When the RED footage arrives at the facility, it enters an assembly-line process of concurrent services: the R3D source files are split into A and B takes and are color-corrected scene to scene while being synched with production audio. The material then is converted to Avid files and bins, and authored to DVD and the studio and network’s Windows Media requirement. Most important is the speed of the dailies process.
"From the time we receive the files to the start of color-correcting is usually 30 minutes," reveals Waters. "All dailies media are easily delivered by 8 a.m. each morning."
"We’ve proven that you can get through a large amount of dailies data and get it done on time… There have been no issues because it’s RED."
—David Waters, President, Hollywood Intermediate
Final color is performed via the Nucoda Film Master, which natively reads RED’s R3D files. The dailies’ color grades aren’t baked in, so if the producer/DP doesn’t like the grades, they can delete the file and call up the originals.
"We’ve proven that you can get through a large amount of dailies data and get it done on time," says Waters. "And we’ve kept as close as possible to a traditional film workflow. There have been no issues because it’s RED. The only thing missing is the key code."
Ascent Media Group’s Level 3 and Company 3 (www.ascentmedia.com) did the post on ER when the popular TV series switched to the RED camera for its last seven episodes. Up until that point, for all of its 15 seasons, ER was shot on film and had an old-school postproduction. But executive producer John Wells had a taste for new technology, and a conversation with director Steven Soderbergh about his experiences shooting Che with the RED ONE led Wells to give it a try.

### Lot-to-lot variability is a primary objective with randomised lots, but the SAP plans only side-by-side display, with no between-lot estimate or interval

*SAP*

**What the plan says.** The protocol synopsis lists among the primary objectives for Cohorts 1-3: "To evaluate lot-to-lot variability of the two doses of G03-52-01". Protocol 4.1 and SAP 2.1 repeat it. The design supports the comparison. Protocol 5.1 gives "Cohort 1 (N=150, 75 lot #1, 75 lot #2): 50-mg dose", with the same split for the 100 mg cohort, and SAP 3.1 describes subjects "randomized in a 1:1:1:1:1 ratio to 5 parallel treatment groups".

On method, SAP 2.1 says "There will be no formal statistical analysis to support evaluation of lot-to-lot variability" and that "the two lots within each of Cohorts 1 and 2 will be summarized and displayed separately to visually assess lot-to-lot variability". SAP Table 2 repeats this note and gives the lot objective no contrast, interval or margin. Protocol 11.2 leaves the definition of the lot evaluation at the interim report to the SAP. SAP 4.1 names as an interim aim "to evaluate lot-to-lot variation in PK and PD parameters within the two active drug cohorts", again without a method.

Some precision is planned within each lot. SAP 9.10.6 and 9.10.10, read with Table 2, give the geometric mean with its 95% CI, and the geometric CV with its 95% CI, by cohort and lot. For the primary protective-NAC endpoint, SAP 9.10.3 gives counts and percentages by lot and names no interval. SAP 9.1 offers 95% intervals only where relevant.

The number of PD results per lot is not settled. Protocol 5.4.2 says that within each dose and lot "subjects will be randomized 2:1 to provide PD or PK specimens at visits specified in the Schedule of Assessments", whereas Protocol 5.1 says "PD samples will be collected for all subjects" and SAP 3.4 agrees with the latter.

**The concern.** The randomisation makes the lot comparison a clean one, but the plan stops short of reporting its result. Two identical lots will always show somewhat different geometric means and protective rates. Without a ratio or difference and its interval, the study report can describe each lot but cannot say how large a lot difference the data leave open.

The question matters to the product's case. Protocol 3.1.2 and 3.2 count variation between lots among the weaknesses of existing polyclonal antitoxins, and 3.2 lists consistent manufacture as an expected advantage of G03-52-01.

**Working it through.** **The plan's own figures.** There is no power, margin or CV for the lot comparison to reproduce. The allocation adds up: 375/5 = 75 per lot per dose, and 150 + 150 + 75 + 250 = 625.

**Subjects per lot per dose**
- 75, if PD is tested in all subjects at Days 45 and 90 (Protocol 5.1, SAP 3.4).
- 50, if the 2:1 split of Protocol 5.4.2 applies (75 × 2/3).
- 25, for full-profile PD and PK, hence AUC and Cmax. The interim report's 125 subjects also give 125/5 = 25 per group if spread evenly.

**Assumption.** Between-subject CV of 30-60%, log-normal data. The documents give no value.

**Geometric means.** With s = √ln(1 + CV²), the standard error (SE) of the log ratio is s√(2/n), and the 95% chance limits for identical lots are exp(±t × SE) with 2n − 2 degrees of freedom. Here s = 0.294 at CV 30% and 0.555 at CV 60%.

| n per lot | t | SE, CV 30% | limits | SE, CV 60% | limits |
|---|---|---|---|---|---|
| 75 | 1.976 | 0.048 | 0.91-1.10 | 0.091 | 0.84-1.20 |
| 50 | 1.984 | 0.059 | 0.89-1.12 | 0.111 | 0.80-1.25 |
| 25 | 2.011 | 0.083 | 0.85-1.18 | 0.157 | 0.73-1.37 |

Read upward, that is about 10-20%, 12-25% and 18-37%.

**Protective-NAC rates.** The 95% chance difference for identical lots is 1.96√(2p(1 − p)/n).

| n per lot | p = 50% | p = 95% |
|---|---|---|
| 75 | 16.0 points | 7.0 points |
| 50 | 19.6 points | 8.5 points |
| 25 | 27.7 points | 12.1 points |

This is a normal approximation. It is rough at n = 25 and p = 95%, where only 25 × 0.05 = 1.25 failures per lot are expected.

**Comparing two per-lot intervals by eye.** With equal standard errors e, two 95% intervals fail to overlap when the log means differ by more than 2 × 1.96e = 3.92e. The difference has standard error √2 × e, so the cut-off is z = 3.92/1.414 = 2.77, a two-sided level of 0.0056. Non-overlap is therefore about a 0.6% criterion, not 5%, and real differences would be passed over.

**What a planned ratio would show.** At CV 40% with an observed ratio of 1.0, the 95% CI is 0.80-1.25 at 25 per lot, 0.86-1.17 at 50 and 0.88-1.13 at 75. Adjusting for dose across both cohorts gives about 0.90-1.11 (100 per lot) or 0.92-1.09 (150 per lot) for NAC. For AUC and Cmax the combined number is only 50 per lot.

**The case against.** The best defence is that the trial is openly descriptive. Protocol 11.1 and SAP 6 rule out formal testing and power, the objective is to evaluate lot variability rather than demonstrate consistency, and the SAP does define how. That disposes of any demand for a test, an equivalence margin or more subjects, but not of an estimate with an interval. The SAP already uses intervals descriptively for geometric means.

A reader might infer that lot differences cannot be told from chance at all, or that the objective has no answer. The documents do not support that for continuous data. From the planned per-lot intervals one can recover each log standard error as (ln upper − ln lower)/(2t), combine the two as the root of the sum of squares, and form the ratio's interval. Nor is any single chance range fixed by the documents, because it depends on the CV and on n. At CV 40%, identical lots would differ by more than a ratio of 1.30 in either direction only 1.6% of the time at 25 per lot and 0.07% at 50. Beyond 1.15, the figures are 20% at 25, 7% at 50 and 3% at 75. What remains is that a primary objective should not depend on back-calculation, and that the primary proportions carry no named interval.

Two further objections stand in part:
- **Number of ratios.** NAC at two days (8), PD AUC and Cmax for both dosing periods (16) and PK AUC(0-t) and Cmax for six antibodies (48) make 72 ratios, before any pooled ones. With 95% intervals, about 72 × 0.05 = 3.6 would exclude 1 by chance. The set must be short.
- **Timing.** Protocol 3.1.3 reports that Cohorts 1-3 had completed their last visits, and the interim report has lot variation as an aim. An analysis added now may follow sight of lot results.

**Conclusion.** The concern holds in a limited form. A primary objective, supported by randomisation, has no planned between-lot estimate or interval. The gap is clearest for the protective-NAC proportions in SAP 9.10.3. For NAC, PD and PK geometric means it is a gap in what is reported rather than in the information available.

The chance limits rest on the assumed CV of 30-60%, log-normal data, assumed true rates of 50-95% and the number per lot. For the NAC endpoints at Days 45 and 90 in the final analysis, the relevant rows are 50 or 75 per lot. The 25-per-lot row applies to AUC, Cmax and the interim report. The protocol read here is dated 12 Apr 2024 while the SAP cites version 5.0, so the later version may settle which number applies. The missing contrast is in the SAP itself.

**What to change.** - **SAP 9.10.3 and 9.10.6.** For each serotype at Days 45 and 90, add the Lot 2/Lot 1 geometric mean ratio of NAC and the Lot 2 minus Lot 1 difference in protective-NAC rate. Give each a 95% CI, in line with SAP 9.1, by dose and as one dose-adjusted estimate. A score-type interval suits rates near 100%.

Since Level 3 colorist Fred Eldridge had been with the show since the beginning, and Company 3 had prior RED experience, it was a no-brainer to rely on them for the RED-acquired ER. But finding the perfect workflow took some time.
The initial plan was to rely on Avid Technology’s DNxHD 36 for off-line editing and its higher-res DNxHD 175 for the final color correction and mastering. But the producers quickly saw a problem: In about 10 percent of the shots (50 out of 500 cuts), there was visible compression banding (in which the image shows bands of color rather than a natural falling off of light). The team hurriedly went back to the original RED files and rendered out uncompressed HD DPX files to replace those 50 shots.
Level 3 and Company 3 creatives came up with another workflow: a DPX conform in Autodesk’s Smoke. Although the dailies still relied on the DNxHD 36 material, they eliminated DNxHD 175 from the process. When the picture was locked, ER sent Company 3 a RED EDL, which they used to extract the shots, uncompressed, from the original RED files. After the conform in Smoke, they output a D-5 tape.
"Eldridge—along with everyone else—was happy with the look he could get with the RED footage, especially for skin tones."
At Level 3, colorist Eldridge, who works on a da Vinci 2K, had the task of maintaining the urban, gritty look that cinematographer Arthur Albert had created for 163 episodes. Eldridge—along with everyone else—was happy with the look he could get with the RED footage, especially for skin tones. "It’s a natural tone that didn’t take a lot of work for me to refine," he says.